With nine starters back on defense, the unit continues to improve. That experience guides the Razorbacks past TCU early in the season, and they carry that confidence into the conference slate to make a run at a West title.
Worst case: Allen finds the going a little tougher in the SEC than he did at Fayetteville High School, and no workhorse emerges at running back. Points prove a little too hard to come by, and Arkansas winds up near the bottom of the standings.
Best case: A clear winner emerges from the quarterback derby involving Sean White, Jeremy Johnson and John Franklin III. The starter plays well enough to keep pressure off Auburn’s thin running back group.
The defense, led by Carl Lawson and a strong line, trims a few points off its scoring average from last season. That improvement, combined with a similar one on offense, helps Auburn survive its early schedule and stay in the race.
Worst case: The revolving door at quarterback keeps spinning, allowing opposing teams to load the box against Kerryon Johnson. Last season’s offensive issues carry over, and a tough September schedule leaves the Tigers too frustrated to make a push in conference play.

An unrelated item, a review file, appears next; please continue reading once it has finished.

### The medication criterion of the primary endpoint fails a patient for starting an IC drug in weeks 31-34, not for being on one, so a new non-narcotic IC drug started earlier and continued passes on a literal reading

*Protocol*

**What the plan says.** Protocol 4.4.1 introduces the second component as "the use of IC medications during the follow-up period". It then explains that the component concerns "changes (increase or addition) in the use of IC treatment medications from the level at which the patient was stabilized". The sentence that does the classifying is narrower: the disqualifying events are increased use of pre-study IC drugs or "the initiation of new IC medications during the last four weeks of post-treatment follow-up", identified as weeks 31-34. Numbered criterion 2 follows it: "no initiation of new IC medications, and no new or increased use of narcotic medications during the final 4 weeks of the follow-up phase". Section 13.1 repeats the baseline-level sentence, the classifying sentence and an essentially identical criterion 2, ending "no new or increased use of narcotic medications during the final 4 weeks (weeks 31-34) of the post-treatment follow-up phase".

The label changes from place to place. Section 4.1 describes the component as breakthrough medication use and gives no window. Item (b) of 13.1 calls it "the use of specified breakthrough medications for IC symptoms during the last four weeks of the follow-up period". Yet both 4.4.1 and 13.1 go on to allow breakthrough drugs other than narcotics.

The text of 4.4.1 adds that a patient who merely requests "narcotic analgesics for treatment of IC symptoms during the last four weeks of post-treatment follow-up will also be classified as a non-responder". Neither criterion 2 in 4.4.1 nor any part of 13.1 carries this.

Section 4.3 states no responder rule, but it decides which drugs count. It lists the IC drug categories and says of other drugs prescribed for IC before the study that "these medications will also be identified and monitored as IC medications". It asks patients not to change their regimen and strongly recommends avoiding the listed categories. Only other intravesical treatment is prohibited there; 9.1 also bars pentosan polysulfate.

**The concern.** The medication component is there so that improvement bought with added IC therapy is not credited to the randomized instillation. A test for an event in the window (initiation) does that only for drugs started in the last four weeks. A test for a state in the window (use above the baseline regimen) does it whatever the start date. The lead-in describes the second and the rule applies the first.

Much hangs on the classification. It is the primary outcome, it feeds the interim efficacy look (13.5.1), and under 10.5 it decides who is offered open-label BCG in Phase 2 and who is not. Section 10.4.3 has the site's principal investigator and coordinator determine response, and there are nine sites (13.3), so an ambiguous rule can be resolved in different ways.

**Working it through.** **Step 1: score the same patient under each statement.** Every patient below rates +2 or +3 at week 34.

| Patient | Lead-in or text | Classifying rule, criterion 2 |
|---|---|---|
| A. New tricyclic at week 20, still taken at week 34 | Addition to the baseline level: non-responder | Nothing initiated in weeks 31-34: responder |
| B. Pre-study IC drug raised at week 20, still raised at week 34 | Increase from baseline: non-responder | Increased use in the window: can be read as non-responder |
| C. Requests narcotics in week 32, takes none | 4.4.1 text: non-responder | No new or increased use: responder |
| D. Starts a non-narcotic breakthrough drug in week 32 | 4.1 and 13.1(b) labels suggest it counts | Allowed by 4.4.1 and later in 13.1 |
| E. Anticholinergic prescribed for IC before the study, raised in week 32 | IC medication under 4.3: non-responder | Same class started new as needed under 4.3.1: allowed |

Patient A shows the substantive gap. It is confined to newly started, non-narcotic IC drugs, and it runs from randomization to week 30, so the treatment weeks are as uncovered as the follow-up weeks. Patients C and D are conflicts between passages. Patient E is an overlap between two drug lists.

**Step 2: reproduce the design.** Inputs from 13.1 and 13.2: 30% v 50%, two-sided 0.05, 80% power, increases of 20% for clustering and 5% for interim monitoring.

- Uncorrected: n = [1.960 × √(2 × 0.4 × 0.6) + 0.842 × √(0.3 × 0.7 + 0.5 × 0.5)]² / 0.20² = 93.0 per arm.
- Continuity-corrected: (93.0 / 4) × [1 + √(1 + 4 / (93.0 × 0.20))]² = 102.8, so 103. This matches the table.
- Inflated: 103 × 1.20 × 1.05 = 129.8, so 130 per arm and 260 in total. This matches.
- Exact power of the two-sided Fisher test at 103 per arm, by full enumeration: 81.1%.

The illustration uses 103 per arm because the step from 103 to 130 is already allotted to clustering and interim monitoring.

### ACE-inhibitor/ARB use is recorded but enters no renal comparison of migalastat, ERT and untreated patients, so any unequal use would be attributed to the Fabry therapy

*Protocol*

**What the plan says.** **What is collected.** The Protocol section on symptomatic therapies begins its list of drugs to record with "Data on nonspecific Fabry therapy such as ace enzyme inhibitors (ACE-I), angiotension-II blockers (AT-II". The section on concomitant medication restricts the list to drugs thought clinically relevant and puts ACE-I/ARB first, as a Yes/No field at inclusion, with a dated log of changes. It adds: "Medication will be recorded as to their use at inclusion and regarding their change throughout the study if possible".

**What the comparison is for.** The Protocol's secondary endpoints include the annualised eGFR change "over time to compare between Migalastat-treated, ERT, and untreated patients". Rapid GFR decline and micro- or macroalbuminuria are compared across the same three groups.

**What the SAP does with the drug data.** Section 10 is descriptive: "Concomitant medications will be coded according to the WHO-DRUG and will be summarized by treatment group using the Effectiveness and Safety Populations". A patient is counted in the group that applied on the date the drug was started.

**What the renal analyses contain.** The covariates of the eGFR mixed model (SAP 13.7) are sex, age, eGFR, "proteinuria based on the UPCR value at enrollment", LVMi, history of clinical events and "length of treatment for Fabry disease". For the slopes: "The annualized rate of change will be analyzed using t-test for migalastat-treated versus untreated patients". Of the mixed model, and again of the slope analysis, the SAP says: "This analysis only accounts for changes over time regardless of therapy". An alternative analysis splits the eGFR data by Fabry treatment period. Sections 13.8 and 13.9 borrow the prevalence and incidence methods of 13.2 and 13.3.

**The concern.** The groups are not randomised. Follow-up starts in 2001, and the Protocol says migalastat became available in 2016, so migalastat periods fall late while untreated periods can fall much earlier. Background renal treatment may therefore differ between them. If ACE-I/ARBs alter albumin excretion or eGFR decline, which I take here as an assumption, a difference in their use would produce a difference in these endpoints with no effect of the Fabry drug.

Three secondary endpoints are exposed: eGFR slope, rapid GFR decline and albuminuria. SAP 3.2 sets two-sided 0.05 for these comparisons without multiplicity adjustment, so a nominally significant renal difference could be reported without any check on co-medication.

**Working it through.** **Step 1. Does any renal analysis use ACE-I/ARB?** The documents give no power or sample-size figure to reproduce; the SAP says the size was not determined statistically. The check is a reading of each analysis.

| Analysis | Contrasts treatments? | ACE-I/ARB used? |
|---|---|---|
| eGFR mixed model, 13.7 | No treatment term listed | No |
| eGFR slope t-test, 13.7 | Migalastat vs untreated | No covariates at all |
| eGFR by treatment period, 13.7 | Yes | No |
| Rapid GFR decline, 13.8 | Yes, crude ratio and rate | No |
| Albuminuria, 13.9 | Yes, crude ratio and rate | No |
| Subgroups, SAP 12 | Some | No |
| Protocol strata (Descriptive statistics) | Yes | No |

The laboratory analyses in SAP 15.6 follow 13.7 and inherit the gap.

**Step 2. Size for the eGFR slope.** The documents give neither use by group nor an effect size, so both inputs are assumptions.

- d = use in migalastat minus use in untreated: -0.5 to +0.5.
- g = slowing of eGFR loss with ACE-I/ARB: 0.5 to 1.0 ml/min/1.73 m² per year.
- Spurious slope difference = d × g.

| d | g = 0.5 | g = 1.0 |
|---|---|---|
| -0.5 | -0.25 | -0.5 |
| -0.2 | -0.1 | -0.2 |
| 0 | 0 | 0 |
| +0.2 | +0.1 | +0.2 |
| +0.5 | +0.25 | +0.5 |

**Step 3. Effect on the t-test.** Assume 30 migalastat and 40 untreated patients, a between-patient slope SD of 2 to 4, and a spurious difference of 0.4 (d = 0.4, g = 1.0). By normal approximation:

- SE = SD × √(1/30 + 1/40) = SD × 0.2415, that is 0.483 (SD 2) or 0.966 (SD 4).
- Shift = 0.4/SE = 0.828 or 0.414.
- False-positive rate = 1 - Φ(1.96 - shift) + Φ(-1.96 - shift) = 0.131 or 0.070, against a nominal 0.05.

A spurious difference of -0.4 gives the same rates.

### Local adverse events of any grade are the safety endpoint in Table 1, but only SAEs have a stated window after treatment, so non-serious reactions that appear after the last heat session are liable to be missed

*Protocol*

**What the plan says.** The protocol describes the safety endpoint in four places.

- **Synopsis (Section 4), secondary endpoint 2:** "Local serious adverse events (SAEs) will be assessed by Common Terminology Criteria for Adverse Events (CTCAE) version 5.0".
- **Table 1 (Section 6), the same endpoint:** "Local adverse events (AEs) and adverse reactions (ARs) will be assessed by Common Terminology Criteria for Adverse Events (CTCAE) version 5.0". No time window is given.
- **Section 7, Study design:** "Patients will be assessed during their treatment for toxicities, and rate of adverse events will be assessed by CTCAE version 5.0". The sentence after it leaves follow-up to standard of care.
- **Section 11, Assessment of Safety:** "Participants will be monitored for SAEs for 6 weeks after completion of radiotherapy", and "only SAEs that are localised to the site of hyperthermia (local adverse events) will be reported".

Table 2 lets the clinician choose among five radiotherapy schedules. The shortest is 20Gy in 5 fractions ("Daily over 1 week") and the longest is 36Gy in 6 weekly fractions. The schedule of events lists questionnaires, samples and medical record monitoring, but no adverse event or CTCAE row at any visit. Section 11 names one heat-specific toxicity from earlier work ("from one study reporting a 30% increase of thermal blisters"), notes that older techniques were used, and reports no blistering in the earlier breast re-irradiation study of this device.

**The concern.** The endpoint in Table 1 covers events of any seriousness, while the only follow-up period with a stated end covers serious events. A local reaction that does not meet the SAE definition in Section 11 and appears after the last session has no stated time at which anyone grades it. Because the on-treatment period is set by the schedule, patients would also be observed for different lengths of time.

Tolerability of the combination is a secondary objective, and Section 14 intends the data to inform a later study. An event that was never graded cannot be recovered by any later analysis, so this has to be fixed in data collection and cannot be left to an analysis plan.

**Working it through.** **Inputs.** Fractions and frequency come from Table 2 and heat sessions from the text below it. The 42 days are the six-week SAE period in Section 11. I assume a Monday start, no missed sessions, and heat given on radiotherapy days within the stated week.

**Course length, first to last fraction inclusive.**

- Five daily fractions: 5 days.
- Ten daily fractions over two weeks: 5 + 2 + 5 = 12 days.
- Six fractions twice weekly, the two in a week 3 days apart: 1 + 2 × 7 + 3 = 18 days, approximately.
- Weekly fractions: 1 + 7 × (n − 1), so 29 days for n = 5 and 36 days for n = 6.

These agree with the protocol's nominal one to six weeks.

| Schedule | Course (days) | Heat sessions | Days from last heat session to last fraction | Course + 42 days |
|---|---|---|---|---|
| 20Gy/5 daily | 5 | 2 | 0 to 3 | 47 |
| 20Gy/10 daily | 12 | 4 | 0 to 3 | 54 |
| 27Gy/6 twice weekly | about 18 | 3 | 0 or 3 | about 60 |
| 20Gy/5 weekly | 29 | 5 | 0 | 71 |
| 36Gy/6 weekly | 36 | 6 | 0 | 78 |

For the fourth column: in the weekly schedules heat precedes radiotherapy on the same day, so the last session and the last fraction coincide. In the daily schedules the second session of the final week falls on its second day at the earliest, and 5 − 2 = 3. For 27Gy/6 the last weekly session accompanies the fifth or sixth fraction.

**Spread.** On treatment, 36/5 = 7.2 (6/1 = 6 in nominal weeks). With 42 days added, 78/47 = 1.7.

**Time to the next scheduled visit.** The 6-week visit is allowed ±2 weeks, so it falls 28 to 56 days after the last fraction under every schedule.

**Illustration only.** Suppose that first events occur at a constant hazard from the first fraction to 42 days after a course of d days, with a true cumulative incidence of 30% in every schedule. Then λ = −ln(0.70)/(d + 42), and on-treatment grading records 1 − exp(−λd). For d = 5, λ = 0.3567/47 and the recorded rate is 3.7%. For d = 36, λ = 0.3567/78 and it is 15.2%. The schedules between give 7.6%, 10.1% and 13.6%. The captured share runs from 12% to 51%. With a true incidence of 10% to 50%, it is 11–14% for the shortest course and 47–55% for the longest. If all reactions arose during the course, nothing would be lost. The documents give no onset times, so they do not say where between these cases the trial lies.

Best case: Leonard Fournette approaches 2,000 yards and winds up as a Heisman Trophy finalist. If that happens, it likely will be because the improvement of quarterback Brandon Harris forces teams to defend against the pass and the run.
New coordinator Dave Aranda leads a revival of the defense, which produces near its 2011 level (11.3 points allowed per game). LSU does enough to win the West and put itself in the national playoff discussion.
Worst case: Harris can’t take that next step, leaving the Tigers too one-dimensional in big games. Fournette’s talent still shines occasionally, but 2016 plays out much like last year. Coach Les Miles hears calls for his ouster again.
Best case: Quarterback Nick Fitzgerald plays as well full time as he did in last year’s cameo appearances. The three returning starters on the offensive line help keep Fitzgerald upright. Someone, maybe Brandon Holloway, emerges as a better-than-expected running back, and the offense outpaces expectations.